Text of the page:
That farm shop selling vegan cheese may be a new market, but emerging markets are something very different. In the financial world, they refer to investment risks that affect whole countries rather than just companies.
Let's say you invest in Apple. You stand to lose money if the newest Apple product tanks, or you could gain some cash if Apple keeps on trucking or really hits it out of the park. There, you've invested in a company.
Next, you decide that you drink enough pumpkin lattes to seriously affect coffee prices. You invest in coffee beans. Now you stand to lose money if a super-insect destroys the entire coffee crop. You've invested in an entire industry.
But maybe you re-watch Princess Diaries and decide that Genovia is about to take off. A bunch of other investors also invest in that country (even though it's totally fictional) as it turns out Genovia starts exporting something valuable (maybe Princess Diaries merch?) so its economy grows. You've now invested in an entire country.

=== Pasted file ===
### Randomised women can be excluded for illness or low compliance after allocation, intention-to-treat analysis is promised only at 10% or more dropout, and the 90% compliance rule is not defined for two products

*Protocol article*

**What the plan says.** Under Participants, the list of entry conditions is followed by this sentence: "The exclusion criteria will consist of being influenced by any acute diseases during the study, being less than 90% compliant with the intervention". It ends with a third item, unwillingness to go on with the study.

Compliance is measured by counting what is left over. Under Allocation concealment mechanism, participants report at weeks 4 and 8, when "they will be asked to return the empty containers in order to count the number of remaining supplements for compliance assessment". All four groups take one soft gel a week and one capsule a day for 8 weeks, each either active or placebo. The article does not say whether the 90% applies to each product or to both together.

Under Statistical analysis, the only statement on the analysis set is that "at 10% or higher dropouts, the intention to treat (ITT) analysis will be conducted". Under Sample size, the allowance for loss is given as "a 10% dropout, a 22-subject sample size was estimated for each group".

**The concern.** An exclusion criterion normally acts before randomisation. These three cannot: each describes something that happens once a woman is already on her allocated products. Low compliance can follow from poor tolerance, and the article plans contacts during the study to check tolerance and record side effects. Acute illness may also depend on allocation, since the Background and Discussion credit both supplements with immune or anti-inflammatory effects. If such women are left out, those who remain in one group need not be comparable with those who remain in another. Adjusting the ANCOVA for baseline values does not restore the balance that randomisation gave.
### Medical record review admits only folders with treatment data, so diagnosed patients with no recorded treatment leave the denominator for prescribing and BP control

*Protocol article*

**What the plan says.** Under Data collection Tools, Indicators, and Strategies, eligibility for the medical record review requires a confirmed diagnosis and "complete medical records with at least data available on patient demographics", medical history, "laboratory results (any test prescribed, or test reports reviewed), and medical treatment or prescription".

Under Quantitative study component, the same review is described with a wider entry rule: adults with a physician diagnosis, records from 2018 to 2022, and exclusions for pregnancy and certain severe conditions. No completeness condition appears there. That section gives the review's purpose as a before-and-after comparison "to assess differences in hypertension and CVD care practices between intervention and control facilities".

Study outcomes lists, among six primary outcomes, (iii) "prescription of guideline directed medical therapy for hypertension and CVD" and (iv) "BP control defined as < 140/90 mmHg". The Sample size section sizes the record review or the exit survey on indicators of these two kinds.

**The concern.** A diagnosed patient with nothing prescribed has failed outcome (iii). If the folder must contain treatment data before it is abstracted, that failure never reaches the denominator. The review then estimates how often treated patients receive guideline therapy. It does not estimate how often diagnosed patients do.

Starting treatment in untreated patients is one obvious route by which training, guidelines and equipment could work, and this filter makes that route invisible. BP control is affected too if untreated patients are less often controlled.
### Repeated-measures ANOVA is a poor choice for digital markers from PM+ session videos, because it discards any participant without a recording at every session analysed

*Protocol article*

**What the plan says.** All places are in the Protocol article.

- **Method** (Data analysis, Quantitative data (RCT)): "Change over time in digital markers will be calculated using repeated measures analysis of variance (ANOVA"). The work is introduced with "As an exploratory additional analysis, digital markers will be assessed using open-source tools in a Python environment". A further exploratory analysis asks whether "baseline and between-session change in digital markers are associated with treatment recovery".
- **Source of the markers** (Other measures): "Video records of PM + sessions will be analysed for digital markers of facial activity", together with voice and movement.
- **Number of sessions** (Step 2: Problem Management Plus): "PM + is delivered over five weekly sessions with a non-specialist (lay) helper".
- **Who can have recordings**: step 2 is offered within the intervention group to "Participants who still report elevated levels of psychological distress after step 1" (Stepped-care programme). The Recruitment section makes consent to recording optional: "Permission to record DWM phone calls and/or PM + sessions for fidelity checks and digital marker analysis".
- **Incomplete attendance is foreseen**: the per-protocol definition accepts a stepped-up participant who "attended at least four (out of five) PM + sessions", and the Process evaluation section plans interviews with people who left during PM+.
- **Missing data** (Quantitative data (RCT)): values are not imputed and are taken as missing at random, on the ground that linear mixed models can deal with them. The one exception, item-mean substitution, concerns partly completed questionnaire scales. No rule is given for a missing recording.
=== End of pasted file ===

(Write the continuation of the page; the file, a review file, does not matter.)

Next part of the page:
You might think that investing in a country is safer than investing in a company. An entire country can't flop, can it? What could possibly go wrong?
Not so fast.
In the 1980s, investors in Latin America saw their investments obliterated when countries in that part of the world printed too much money, causing out of control inflation. More recently, if you invested in Spain (or its currency), you definitely felt the pain.
Basically, if a country says "oops, we can't pay our debts" (which can happen) or suffers economic collapse or gets into a war, you could lose your money. Since you're accepting a pretty big risk, though, you can also expect a good return on your investment if the country does do well.